Top 10 things fighter pilots really don’t want to hear

Thundering complaints from the angry man of the sky

We wonder which 10 things fighter pilots least wanted to hear so we looked for the biggest wristwatch in the bar and found it on the wrist of Paul Tremelling. After a life spent taming Sea Harriers, Harriers and Super Hornets, Paul has had his fill of terrifying, annoying or exasperating noises, here are his top (or bottom) 10.

Another way of looking at this is the Top Ten Things Fighter Pilots Find Most Annoying or Disappointing. We won’t waste words on things we should all despise: Pomposity and dishonesty, so you won’t find lying in the top ten. That’s a given. Who wouldn’t hate the crew that invent Situational Awareness for debrief purposes when they clearly had none in the air? Who wouldn’t scorn a unit with a miraculously low incident reporting rate that thought covering up errors made them look better? Who wouldn’t think ill of a squadron that dropped a Paveway on the pan but didn’t own up to it? So here goes. Cue some fitting music, like The Only Way is Up, as we find out the Top Ten things fighter pilots really don’t want to hear!

Glossary of terms

Gash = rubbish/garbage/crap/poor quality

Charlie = Idiot

Pillock = Idiot

Fratted = Killed by your own side, from ‘fratricide’

Have Quick = System to keep radio communications safe from enemy meddling or snooping

Og-Splosh = sea (corruption of Ogin)

Tracking juice = The psychological/physiological capacity for tracking things with eyes and interpreting that into hand movements. We use it to explain the fact that you can’t keep doing high workload hand eye coordination forever. So instead of saying ‘I could no longer keep the sight on the enemy aircraft’ we might say ‘I ran out of tracking juice’.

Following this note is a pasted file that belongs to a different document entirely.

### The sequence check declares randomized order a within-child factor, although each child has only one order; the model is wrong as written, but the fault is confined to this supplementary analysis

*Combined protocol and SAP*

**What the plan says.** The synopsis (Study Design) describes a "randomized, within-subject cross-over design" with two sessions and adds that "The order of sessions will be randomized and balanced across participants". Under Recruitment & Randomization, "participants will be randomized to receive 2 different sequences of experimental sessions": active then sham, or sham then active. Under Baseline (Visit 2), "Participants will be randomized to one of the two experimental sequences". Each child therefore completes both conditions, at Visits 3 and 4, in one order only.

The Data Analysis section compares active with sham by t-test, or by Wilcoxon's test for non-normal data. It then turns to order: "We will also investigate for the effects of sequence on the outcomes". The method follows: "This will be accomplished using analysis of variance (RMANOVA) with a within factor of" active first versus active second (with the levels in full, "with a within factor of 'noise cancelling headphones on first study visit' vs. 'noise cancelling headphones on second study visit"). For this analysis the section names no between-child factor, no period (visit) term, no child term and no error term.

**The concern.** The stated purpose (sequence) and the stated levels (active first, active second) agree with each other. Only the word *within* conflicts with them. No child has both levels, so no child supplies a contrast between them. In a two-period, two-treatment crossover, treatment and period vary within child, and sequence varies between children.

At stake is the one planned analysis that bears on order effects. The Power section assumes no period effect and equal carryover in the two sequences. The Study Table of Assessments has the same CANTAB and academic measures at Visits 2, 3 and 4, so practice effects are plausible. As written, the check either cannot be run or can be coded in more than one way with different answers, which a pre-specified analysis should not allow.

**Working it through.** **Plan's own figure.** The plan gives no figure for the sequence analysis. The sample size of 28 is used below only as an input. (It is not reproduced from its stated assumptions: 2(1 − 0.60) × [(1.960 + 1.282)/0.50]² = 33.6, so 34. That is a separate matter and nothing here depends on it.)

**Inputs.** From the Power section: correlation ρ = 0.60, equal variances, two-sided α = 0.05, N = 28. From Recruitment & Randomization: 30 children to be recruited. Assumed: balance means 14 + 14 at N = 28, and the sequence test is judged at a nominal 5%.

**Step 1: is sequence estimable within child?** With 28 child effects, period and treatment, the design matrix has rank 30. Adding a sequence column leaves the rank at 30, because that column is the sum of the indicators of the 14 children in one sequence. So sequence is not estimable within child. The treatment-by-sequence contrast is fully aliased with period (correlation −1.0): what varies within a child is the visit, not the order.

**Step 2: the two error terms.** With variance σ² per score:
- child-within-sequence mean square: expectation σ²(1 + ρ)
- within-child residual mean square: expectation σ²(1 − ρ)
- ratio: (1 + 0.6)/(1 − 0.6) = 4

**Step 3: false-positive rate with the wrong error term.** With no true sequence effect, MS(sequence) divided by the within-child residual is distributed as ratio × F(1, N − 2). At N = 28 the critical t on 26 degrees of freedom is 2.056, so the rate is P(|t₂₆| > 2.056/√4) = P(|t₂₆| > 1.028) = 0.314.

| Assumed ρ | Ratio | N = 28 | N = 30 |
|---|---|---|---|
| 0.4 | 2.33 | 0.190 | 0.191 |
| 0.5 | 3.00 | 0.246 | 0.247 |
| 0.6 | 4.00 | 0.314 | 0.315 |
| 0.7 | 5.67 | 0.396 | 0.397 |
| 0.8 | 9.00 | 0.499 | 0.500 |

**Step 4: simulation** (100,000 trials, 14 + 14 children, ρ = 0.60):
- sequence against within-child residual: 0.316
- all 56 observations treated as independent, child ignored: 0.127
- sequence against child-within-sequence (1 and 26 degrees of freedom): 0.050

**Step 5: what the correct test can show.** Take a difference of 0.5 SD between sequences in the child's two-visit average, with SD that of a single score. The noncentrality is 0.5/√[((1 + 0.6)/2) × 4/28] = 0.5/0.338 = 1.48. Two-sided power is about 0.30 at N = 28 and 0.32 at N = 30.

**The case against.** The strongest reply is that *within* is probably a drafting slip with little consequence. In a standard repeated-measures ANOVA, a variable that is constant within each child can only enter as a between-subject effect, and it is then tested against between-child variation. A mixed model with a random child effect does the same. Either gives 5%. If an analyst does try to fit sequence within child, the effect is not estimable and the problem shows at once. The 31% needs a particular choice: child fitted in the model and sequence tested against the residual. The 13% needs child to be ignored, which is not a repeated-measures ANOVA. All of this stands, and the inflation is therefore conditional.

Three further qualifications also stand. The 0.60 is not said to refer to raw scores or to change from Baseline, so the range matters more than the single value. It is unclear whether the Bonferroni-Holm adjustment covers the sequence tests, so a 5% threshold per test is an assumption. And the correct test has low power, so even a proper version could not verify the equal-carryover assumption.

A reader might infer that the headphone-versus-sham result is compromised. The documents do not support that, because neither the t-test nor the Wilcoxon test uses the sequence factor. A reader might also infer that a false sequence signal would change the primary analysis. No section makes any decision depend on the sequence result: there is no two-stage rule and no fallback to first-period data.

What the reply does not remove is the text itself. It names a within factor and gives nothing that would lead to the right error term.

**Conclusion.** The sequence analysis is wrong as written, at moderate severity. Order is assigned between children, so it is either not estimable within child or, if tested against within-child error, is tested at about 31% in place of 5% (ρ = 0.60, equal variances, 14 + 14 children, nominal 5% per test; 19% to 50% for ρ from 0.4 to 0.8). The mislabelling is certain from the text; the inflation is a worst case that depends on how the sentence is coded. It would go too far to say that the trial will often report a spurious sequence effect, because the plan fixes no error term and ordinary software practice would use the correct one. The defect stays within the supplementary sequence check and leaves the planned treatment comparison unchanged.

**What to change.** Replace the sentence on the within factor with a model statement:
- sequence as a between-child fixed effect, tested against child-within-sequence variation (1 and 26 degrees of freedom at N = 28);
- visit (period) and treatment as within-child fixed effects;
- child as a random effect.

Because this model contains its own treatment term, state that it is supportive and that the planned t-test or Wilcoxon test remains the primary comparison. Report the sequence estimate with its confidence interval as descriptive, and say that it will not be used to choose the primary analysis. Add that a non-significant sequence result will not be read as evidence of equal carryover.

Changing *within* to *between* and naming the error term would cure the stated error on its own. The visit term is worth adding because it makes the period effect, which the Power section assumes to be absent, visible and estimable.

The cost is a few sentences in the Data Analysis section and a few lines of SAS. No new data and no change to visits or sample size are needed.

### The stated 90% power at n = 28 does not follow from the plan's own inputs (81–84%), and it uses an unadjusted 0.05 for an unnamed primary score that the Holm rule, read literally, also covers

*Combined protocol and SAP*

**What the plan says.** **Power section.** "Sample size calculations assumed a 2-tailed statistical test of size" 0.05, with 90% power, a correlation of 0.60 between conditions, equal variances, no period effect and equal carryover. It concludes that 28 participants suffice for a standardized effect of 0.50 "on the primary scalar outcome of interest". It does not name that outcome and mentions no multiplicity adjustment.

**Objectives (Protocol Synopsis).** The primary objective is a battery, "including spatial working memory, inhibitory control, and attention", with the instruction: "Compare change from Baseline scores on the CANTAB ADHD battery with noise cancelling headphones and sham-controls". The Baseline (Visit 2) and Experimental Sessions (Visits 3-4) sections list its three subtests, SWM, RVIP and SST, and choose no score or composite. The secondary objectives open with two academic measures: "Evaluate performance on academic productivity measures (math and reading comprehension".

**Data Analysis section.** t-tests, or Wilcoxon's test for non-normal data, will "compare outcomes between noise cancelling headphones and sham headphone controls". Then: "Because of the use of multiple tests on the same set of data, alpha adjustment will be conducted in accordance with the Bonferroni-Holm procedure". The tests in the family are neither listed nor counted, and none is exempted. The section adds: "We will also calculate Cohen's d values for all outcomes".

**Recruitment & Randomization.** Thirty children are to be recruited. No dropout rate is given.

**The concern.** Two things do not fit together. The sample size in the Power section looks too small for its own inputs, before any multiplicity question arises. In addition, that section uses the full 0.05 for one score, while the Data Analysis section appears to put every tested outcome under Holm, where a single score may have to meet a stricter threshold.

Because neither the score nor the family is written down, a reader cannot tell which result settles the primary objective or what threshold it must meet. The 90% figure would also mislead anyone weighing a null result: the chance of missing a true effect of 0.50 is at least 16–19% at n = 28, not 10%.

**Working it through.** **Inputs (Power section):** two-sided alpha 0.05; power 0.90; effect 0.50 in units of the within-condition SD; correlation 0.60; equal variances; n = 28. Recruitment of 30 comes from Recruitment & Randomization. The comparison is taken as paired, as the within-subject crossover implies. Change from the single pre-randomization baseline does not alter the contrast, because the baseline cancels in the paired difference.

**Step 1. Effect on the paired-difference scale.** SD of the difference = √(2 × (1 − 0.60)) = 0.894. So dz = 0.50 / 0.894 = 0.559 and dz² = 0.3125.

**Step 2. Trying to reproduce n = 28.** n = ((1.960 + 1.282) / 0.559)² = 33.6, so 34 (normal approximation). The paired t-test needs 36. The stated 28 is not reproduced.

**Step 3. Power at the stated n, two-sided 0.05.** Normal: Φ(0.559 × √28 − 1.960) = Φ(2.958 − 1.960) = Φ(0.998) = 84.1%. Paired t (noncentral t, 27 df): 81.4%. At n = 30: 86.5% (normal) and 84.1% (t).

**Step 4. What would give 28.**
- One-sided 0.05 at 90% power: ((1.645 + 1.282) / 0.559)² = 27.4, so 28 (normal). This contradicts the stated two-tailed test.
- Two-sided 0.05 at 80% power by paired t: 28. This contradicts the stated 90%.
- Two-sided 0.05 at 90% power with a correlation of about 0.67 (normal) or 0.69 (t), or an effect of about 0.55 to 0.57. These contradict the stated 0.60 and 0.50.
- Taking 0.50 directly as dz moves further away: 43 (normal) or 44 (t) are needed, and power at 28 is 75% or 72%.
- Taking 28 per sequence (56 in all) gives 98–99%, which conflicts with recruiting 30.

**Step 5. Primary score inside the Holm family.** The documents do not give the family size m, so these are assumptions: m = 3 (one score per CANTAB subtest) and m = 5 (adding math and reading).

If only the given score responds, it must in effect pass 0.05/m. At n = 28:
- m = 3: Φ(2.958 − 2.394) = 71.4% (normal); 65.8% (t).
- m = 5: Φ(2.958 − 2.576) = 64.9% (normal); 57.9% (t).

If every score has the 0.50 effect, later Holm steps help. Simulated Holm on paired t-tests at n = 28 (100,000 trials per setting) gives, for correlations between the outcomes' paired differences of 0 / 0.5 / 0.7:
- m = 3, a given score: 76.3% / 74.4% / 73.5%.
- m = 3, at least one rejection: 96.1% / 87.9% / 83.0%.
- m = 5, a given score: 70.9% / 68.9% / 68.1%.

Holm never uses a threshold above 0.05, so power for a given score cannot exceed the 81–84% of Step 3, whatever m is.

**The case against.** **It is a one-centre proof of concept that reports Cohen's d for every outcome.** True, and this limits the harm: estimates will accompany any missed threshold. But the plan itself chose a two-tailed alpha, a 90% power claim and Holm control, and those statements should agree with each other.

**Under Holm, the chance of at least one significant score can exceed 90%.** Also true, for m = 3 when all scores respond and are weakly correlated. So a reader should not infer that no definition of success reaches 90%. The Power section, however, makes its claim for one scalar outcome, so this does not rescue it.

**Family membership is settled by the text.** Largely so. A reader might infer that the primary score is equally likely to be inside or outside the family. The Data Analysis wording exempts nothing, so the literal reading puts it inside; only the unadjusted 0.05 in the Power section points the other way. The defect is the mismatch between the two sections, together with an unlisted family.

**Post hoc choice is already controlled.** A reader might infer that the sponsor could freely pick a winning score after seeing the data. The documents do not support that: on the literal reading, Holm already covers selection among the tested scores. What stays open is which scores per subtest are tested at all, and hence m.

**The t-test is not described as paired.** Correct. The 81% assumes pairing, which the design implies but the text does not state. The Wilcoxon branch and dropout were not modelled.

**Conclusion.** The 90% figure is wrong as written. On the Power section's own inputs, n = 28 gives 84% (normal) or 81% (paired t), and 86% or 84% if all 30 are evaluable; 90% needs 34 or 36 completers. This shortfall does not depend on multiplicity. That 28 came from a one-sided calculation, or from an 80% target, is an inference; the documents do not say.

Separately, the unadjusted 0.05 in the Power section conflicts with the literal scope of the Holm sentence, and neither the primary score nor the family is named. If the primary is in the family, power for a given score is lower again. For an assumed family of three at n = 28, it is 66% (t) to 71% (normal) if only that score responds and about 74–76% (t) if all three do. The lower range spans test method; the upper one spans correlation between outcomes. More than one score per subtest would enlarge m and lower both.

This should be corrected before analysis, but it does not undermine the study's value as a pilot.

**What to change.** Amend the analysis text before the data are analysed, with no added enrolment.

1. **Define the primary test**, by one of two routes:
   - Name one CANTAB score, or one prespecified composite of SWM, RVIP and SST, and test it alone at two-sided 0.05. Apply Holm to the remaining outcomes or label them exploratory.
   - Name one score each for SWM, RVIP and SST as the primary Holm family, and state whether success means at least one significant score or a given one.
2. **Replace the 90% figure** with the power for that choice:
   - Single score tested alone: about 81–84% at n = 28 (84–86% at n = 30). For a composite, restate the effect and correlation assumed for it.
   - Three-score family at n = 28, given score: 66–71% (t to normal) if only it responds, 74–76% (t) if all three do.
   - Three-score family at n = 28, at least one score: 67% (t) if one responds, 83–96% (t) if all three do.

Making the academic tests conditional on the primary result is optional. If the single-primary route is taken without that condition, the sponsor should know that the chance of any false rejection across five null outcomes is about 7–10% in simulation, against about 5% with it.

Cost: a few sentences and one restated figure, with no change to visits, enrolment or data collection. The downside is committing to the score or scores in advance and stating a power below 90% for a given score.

10. Helicopter crew radio transmissions

The kind of people that talk while you’re trying to watch TV.


You can mimic a helicopter crew radio transmission by standing next to a whining mosquito-killer, tapping your larynx at six hertz and sharing your life story. All the weary fast-jet jockey wants to do, as the life blood slips away from the sortie, is to get to an aerodrome and land. The only relevant communication is to say hello, say who you are and what you want to do:

“Yeovilton, SATAN, Join”.

Done. Dusted.

Nothing to say until you announce your arrival at the initial point with the even more elegant –

“SATAN, Initials”.

Imagine then rolling to the tower frequency – as distance-to-run disappears at 5 or 6 miles per minute – to be intercepted by one of the world’s more effective comm jammers – the Sea King Mk 4. Explaining (try not to fall asleep) that they had just lifted from somewhere, were going somewhere else, were following the poor weather route, they had set their altimeter correctly and their brother had been to a wedding once and had met the bass player from Ocean Colour Scene. Just when you thought you could get a word in edgeways some Lynx looker (Lynx helicopter Observer) would announce that they were going to cross, then re-cross, the main runway before making their way to the southern exercise areas at something akin to walking pace. As an aside (dear Lynx fellows) surely if you didn’t cross the runway, re-crossing would be unnecessary? At about this point the neatly dressed off four-ship of the Fleet Air Arm’s finest would be approaching the boundary fence with masks off – swearing into the ether – waiting to quickly shout “SATAN, past initials”!

Chatterboxes